The UK Supreme Court held in the Lloyd vs Google class action case that privacy damages need to be proven putting a strong limit to these potential claims.
Here is a summary of the case based on the article from my UK DLA Piper data protection colleagues.
The Lloyd vs Google privacy class action case
Mr. Lloyd brought an opt-out class action against Google in the English Courts on behalf of more than 4 million iPhone users, allegedly affected by a Safari workaround that Google had deployed during a 10-month period ending February 2012. The workaround had facilitated Google harvesting browser data from iPhone users without their consent – defined as “browser generated information” (BGI) – which it was able to aggregate so as to create target audiences, in turn generating significant profits by enabling advertisers to target their adverts at these audiences.
Mr. Lloyd sought a uniform amount of £ 700 per user, giving a total of up to £ 3 billion, but without seeking to prove damage for each individual. This was on the basis that each and every user had lost control of their browser-generated information and that, as that BGI had a value, the users should receive damages as a result.
The position of the UK Supreme court on the Google vs Lloyd privacy class action
The Supreme Court held that:
- a data subject will not have a right to compensation for any contravention by a data controller of any of the requirements of the Data Protection Act 1998 (DPA) unless it can prove that the contravention has caused material damage (i.e. mental distress or financial loss) to the individual concerned. A different view would require an extension to the rights conferred by the UK Data Protection Act;
- The ‘novel’ representative class action was doomed to fail – Mr. Lloyd failed to show that there was either (1) unlawful use of personal data relating to each individual, or (2) that the individual had suffered damage as a result.
What is the impact of the Lloyd case on future data protection class actions?
Had Mr. Lloyd’s claim succeeded, the financial consequences for any business affected by a data breach resulting in the loss of control of personal data would have been potentially very significant. Indeed, it may have opened up an avenue for other compensable claims for other misuses of personal data, or perceived misuse.
Distress-based claims have also received recent criticism in the High Court and these, together with the Supreme Court’s ruling in Lloyd, reset the balance. The message from the judiciary is clear: not every data breach or unlawful processing of personal data is capable of giving rise to compensation.
The judgment is not the end of UK representative class actions. Indeed, the Supreme Court reiterated their purpose and procedural advantages. However, to be able to bring a representative class action the claimants will have to establish that their claims all satisfy the “same interest test”. That is likely to be costly and complicated for most data protection claims. Even if a database holding identical classes of information for one thousand individuals was comprised, it does not follow that each individual would suffer the same harm. Distress is inherently subjective. It may be simpler to bring an opt-out representative class action claim to establish common liability and then switch to individual claims or opt-in group claims to prove damage, but the time and cost involved may well deter previously buoyant claimant firms.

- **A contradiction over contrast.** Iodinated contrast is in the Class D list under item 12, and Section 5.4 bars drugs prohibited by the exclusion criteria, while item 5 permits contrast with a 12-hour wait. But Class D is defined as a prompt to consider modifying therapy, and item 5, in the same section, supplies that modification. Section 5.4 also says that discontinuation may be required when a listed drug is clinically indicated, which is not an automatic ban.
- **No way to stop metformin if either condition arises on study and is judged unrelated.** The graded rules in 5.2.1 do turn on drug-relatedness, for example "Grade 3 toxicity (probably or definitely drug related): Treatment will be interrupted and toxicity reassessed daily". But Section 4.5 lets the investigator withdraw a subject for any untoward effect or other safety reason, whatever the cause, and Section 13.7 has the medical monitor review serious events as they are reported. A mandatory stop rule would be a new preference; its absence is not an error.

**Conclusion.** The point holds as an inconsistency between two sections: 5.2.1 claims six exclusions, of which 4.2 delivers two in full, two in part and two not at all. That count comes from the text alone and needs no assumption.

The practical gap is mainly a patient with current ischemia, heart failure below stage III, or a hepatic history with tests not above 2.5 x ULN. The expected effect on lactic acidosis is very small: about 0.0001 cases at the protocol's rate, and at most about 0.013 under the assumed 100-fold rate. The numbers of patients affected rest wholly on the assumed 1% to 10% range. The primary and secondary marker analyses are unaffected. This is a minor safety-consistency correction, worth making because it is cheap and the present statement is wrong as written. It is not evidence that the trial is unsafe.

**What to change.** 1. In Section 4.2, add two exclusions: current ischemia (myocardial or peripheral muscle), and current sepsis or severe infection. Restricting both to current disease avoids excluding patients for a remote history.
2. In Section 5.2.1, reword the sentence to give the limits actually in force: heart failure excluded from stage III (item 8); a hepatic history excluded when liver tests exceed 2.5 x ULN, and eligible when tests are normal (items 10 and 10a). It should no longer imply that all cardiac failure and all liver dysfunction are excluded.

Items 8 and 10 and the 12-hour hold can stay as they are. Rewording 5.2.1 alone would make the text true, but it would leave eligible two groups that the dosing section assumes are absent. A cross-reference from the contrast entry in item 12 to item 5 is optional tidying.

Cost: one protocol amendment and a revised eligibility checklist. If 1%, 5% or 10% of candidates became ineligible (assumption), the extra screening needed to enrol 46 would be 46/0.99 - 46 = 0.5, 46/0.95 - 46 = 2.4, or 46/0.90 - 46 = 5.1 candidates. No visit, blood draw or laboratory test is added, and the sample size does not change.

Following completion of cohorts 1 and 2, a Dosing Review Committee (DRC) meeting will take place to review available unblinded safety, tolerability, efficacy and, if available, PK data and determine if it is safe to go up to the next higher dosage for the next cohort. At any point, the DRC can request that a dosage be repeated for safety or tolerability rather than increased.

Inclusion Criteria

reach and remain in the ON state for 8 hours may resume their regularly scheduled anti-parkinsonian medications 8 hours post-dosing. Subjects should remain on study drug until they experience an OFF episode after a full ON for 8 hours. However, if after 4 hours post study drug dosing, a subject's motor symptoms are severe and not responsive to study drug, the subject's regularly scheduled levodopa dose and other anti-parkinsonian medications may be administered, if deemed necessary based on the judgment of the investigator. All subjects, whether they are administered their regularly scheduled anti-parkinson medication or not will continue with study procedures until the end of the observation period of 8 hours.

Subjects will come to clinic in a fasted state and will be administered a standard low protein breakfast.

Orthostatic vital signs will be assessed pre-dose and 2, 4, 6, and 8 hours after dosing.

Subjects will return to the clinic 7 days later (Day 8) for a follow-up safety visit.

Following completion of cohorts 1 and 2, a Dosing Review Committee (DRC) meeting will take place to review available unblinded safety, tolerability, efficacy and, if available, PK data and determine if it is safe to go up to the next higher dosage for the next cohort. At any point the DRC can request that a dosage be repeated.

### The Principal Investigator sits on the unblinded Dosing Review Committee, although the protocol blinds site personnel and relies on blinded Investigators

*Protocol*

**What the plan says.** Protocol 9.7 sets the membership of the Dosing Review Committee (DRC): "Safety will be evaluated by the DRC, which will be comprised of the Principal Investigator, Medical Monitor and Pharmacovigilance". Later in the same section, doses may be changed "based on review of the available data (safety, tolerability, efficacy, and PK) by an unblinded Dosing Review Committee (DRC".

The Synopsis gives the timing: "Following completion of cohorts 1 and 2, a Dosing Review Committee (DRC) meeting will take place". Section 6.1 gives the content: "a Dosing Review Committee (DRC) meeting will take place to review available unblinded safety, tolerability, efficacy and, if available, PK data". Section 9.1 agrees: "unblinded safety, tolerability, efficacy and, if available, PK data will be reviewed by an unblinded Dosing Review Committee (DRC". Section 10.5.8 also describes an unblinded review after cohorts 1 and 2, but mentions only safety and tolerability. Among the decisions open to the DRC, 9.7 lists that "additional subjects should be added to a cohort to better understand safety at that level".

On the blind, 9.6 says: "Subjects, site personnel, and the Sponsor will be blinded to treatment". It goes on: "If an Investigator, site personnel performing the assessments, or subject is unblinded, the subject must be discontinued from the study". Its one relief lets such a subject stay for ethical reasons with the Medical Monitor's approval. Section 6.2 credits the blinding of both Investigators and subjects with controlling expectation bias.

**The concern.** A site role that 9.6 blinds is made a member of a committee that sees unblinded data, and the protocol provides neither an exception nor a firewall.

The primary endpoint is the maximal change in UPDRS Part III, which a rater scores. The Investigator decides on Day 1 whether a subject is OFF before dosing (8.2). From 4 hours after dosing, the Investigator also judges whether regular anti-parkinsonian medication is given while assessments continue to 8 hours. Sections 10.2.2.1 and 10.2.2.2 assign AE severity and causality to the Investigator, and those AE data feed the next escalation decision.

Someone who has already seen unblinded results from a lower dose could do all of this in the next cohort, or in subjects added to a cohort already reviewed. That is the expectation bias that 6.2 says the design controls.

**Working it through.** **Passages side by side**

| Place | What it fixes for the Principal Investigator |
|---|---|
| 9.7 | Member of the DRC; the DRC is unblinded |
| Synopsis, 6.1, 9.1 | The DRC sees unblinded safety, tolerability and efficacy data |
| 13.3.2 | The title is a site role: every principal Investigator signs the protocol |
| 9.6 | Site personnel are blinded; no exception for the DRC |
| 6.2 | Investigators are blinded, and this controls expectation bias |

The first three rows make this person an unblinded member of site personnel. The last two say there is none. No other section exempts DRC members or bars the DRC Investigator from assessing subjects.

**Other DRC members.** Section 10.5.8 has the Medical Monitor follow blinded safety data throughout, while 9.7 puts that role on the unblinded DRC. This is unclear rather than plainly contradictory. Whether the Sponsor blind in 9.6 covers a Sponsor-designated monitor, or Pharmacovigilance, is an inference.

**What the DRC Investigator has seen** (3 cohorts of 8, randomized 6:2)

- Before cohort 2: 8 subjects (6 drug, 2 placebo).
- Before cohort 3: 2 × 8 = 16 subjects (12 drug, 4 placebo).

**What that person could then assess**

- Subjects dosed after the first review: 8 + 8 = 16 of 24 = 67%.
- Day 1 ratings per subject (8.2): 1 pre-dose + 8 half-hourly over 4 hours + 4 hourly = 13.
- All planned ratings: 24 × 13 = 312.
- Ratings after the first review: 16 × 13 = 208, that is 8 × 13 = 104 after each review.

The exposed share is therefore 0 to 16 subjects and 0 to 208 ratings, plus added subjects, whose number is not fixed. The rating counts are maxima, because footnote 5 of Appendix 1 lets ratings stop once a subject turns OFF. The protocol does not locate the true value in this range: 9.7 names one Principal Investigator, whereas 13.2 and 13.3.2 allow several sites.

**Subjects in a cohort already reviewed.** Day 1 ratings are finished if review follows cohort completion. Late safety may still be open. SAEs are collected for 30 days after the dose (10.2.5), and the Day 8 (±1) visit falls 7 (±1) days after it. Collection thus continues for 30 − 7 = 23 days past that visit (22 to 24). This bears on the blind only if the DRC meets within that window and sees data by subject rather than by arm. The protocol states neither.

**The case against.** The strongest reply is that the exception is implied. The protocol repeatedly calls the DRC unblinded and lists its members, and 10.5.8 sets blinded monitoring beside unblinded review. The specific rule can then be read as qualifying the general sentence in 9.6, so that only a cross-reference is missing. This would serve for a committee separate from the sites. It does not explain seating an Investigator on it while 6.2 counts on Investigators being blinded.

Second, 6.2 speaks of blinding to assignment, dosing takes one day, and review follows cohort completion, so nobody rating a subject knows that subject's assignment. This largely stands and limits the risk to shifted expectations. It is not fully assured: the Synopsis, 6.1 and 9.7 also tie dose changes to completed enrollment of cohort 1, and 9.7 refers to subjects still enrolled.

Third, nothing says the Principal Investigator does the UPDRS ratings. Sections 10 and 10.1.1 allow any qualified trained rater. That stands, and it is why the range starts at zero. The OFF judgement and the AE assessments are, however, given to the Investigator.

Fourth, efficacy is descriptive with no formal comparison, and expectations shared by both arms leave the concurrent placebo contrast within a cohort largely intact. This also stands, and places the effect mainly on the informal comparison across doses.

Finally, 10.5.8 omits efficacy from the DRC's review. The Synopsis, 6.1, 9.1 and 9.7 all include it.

Is the decision impacting privacy class actions in EU member states?
Article 80 of the GDPR allows an individual to “mandate a not-for-profit body, organisation or association [—] to exercise the rights referred to in Articles 77, 78 and 79 on his or her behalf, and to exercise the right to receive compensation referred to in Article 82 on his or her behalf where provided for by Member State law“. Besides, several EU member states have their local class action instruments that in some cases can also cover privacy-related disputes.
I am not aware of cases where this kind of data protection class action has been actioned in other EU member states. But – also based on the outcome of the UK Lloyd case – it appears that the 4% turnover-based GDPR fine is likely to represent a higher deterrent against potential privacy breaches.
It seems that such a view was recently taken by NOYB with its challenging letters to major organizations for breach of data protection obligations on cookies where they threaten to report the matter to the competent data protection authority. Indeed, unlike a court claim, mere reporting to a privacy authority does not require proving an underlying interest and/or damages. As such, it is a much more powerful and easy-to-handle option for privacy activists. And I expect that NOYB will soon start sending challenging letters to organizations for the unlawful transfer of personal data outside the EEA which – after the noise of the Schrems II case – was a sort of forgotten by companies that are rarely running the data transfer assessment required by the new Standard Contractual Clauses.
On a similar case, you may find interesting the article “Do you have a data transfer impact assessment methodology based on the Schrems II decision?“.